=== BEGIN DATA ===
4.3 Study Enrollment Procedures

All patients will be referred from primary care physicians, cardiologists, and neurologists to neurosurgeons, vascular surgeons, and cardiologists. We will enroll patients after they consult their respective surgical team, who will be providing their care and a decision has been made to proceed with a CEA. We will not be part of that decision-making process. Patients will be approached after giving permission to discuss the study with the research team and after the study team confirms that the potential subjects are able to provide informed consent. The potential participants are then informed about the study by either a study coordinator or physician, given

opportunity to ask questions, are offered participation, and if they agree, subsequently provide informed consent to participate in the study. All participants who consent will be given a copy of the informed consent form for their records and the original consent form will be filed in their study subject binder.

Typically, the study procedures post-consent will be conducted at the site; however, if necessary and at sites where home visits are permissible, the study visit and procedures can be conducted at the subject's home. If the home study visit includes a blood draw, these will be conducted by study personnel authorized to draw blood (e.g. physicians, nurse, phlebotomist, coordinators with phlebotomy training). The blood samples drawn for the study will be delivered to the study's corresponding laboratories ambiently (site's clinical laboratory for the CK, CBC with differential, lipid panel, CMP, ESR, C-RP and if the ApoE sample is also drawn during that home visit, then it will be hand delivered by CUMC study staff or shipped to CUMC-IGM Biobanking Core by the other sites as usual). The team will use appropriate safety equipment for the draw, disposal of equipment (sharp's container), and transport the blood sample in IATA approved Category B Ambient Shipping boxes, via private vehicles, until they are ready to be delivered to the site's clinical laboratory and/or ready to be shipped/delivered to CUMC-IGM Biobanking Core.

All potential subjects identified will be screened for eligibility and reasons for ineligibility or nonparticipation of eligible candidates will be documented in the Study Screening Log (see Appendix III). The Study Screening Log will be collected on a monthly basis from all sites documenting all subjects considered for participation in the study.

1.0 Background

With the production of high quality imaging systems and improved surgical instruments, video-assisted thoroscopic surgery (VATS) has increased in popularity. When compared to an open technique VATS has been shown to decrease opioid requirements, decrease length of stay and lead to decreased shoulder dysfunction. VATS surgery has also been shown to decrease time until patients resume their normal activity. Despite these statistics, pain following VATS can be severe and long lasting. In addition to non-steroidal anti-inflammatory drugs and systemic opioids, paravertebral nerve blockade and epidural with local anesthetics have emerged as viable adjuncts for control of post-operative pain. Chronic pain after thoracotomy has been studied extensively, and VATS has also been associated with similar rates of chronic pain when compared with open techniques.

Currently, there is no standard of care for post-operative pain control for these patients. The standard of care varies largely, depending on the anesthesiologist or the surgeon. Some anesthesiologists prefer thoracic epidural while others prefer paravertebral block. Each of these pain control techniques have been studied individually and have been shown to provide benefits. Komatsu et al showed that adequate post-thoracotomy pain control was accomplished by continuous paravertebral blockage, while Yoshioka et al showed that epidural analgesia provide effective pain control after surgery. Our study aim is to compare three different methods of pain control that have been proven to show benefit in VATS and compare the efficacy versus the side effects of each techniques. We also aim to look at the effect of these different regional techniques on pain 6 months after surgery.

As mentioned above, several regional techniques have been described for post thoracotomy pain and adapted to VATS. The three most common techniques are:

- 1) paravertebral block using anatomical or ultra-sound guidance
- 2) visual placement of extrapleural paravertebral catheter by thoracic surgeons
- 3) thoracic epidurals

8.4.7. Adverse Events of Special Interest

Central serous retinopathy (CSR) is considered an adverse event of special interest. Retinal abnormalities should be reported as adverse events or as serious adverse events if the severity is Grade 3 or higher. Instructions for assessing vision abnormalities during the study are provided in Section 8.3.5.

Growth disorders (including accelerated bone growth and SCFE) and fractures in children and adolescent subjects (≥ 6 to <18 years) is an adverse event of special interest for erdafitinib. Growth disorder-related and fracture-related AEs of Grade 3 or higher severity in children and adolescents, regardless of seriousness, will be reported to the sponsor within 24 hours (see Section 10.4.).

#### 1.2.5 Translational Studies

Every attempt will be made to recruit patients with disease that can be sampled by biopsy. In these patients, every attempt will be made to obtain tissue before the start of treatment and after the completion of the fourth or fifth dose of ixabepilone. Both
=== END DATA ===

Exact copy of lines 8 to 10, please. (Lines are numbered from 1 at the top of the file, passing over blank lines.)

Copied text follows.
Currently, there is no standard of care for post-operative pain control for these patients. The standard of care varies largely, depending on the anesthesiologist or the surgeon. Some anesthesiologists prefer thoracic epidural while others prefer paravertebral block. Each of these pain control techniques have been studied individually and have been shown to provide benefits. Komatsu et al showed that adequate post-thoracotomy pain control was accomplished by continuous paravertebral blockage, while Yoshioka et al showed that epidural analgesia provide effective pain control after surgery. Our study aim is to compare three different methods of pain control that have been proven to show benefit in VATS and compare the efficacy versus the side effects of each techniques. We also aim to look at the effect of these different regional techniques on pain 6 months after surgery.

As mentioned above, several regional techniques have been described for post thoracotomy pain and adapted to VATS. The three most common techniques are:

- 1) paravertebral block using anatomical or ultra-sound guidance